As is standard with all Canon EOS models, the 250D offers three focus modes: One Shot for static subjects; AI Servo for moving subjects (continuous focusing); and AI focus mode that dynamically changes between the two depending on the subject in the frame.

We tried out the continuous focusing and focus tracking at a local air show and were impressed with the camera’s ability to keep up with very fast-moving subjects. Granted, this is not a system that would compete with pro cameras but, particularly in live view, the results were impressive.

For those who are not confident enough to use the camera’s manual or priority shooting modes, the scene modes allow you to setup the camera to suit your type of shot. There are 12 distinct options here, from portraits and group shots, to food photos and handheld night scenes. These are practical functions that will allow a new users to get better results and even offer some degree of control, mainly in the form of a brightness slider. And with the guide mode in place, each comes with a short description of what the camera is actually doing.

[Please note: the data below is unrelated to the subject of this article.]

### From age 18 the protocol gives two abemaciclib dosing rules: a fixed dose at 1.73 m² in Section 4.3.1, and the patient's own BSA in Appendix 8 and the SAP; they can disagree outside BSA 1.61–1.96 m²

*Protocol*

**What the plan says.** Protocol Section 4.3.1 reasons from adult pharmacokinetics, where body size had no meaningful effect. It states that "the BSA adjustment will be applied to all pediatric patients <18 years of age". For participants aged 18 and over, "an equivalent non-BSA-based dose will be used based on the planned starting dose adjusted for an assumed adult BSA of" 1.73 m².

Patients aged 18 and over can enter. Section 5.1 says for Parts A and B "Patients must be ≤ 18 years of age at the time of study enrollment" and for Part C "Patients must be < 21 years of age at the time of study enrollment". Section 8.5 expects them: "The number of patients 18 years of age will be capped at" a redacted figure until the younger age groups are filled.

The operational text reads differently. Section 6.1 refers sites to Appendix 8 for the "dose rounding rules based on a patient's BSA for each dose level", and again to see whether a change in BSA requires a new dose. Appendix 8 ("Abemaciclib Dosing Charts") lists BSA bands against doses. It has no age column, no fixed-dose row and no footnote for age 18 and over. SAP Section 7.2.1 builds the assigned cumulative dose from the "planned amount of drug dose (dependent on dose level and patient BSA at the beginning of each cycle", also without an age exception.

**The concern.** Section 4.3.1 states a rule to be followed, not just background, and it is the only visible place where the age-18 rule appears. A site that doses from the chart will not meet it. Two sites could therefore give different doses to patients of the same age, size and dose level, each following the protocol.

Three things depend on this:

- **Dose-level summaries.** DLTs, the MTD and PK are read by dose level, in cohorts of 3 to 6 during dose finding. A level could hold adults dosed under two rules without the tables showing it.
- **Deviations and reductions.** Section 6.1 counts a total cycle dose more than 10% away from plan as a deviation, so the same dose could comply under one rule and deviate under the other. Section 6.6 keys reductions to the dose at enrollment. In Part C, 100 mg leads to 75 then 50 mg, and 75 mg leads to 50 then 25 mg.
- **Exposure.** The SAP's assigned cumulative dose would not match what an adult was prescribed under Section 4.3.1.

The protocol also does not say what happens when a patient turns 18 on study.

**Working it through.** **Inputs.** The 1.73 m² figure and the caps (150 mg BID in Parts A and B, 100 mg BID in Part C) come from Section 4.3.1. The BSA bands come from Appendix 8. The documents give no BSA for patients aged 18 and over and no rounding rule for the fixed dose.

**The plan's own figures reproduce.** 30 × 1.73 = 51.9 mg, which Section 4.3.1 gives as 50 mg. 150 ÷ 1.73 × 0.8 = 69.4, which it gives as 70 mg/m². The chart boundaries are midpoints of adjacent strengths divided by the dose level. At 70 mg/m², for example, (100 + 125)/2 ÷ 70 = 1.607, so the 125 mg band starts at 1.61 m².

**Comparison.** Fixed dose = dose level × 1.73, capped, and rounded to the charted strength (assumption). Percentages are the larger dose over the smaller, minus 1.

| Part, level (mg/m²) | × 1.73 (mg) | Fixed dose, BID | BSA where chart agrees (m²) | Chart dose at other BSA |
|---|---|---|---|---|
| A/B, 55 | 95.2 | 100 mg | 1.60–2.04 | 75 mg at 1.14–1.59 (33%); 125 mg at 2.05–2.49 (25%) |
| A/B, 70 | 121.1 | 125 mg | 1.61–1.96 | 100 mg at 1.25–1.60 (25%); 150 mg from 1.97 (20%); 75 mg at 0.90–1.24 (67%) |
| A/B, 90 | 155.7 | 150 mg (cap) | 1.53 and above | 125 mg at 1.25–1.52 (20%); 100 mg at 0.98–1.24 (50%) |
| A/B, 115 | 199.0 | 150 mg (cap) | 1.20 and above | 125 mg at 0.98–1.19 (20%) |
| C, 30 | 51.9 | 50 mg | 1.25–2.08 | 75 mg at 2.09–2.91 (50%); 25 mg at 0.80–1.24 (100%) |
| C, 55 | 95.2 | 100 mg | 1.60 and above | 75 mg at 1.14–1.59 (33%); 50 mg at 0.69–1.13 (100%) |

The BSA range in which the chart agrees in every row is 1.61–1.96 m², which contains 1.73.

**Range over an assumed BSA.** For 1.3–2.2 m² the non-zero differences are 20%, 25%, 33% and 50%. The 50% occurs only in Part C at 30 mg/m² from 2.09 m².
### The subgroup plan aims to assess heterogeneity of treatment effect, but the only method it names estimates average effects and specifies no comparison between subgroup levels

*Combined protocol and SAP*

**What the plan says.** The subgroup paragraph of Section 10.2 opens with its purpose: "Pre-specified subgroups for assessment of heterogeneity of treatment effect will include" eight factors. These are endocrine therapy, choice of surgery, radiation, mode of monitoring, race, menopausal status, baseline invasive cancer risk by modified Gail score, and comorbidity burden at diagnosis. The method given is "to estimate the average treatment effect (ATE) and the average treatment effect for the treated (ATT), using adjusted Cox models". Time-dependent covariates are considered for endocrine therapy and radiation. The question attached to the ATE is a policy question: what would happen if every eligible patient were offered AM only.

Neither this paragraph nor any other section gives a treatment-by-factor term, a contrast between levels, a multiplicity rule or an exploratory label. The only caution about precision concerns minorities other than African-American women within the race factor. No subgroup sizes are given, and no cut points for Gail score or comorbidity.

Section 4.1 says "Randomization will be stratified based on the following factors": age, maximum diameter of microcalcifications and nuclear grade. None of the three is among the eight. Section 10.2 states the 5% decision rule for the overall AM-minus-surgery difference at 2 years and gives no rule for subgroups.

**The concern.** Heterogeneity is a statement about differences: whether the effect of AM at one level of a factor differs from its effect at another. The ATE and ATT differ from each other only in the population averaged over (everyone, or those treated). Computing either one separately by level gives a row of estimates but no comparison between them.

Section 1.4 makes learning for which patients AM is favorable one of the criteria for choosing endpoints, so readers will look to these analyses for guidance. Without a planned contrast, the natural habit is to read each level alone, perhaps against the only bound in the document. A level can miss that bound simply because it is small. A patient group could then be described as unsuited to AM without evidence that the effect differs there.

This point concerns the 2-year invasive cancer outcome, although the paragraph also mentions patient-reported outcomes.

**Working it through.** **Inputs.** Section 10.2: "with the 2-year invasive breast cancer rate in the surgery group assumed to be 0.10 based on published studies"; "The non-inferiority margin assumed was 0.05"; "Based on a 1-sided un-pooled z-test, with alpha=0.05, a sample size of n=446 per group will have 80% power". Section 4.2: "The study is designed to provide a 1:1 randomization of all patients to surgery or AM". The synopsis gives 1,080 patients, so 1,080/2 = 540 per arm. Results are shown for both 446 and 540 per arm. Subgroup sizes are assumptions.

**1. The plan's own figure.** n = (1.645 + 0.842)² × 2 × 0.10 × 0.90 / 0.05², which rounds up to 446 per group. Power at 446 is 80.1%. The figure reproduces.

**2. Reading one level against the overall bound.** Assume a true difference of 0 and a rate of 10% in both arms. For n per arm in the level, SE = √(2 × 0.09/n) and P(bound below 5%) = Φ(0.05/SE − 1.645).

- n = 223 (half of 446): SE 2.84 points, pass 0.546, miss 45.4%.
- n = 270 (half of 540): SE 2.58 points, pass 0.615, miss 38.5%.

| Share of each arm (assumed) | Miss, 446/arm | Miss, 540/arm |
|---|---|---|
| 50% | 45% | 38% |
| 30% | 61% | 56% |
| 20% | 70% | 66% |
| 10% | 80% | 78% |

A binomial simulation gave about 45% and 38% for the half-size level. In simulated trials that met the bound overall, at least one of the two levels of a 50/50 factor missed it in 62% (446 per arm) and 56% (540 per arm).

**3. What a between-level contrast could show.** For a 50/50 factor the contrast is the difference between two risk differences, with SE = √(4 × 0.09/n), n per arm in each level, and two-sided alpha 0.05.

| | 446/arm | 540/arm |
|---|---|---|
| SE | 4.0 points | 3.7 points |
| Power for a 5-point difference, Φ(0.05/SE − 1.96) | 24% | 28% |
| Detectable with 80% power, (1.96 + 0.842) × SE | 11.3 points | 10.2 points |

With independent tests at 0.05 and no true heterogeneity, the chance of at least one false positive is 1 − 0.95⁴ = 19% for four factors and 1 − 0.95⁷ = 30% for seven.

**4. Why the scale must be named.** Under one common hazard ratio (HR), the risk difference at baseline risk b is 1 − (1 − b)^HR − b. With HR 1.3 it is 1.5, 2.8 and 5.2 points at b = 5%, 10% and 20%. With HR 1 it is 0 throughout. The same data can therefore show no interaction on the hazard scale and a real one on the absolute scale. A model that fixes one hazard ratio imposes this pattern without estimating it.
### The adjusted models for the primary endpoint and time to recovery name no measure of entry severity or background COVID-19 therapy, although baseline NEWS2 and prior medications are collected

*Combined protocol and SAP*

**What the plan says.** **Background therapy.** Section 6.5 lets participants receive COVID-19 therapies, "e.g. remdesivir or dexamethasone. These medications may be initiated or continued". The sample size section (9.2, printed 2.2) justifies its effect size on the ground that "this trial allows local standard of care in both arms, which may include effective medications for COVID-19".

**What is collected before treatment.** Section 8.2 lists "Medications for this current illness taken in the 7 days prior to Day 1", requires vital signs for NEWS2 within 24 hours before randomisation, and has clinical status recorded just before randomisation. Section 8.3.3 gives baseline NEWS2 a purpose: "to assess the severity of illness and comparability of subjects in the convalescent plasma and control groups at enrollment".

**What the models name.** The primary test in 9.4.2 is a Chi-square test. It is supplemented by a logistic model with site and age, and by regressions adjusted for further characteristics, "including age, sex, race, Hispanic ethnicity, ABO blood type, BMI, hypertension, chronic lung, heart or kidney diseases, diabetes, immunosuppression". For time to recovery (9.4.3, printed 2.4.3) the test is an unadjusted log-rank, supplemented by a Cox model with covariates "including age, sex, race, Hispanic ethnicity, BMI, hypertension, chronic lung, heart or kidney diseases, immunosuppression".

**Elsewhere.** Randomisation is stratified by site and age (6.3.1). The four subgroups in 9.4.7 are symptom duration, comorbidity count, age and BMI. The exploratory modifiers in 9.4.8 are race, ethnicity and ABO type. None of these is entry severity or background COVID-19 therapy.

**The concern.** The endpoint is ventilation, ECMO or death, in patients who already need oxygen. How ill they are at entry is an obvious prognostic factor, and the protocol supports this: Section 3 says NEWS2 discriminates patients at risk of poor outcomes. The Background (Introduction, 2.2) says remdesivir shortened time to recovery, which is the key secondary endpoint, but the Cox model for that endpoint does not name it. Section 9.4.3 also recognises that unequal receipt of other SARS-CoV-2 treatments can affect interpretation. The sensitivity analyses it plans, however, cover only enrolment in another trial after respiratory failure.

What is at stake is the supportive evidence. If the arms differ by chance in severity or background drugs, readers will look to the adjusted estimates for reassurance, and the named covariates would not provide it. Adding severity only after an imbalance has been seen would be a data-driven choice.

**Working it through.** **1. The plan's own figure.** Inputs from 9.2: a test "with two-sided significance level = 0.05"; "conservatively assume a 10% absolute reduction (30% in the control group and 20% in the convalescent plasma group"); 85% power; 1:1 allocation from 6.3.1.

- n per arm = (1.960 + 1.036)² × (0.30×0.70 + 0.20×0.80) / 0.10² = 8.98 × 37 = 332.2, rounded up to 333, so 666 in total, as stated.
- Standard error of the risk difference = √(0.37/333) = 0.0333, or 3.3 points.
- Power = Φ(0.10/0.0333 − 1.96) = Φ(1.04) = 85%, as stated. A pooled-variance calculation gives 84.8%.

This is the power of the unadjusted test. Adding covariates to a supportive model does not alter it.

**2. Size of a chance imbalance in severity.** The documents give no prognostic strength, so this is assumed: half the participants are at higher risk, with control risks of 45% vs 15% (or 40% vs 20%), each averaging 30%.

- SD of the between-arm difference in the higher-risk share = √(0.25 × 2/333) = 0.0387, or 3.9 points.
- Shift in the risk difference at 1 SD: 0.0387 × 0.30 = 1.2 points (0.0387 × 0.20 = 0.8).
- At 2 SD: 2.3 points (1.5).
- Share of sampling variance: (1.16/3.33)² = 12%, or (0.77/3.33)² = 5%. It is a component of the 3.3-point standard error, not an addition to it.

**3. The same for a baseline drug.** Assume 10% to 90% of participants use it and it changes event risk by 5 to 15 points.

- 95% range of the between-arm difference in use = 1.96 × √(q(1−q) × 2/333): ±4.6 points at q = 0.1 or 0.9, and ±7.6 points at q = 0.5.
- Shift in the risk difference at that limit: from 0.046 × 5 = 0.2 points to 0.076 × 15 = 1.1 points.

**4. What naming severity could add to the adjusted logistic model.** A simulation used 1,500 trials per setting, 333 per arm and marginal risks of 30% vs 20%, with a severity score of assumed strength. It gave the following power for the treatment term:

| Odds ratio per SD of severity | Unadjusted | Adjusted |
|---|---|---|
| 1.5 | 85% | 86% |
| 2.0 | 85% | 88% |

The Creative Filter option allows you to create Instagram-ready images, straight from the camera, and the 250D has 10 options to choose from. While some, like the water painting effect, are a little cheesy, we found the toy camera effect (with its choice of three colour tones) and the grainy black and white effect to give pleasant results. There are also four levels of HDR effect – that’s high dynamic range, to boost shadows and keep highlights in check – to suit those looking to control contrast or create hyper-real images.

The battery is Canon’s LP-E17, a 1,040mAh rechargeable pack that has featured in many of the company’s consumer cameras, from the EOS 750D to the EOS M3. Here it promises up to 1070 shots using the viewfinder, or 320 using the live view. However, we found that even after a week of casual shooting, it was still showing a full charge.

Image quality

  • 24.1 million-pixel APS-sized CMOS sensor, ISO 100-25,600 (51,200 high mode)
  • Shooting modes: Raw (14-bit), Raw+JPEG (Fine, Normal), JPEG
  • Video: 4K (3840×2160, 24/25p), HD (1920×1080, 60/50/30/25p)
  • 384-zone evaluative metering via live view
  • 63-zone dual-layer metering via viewfinder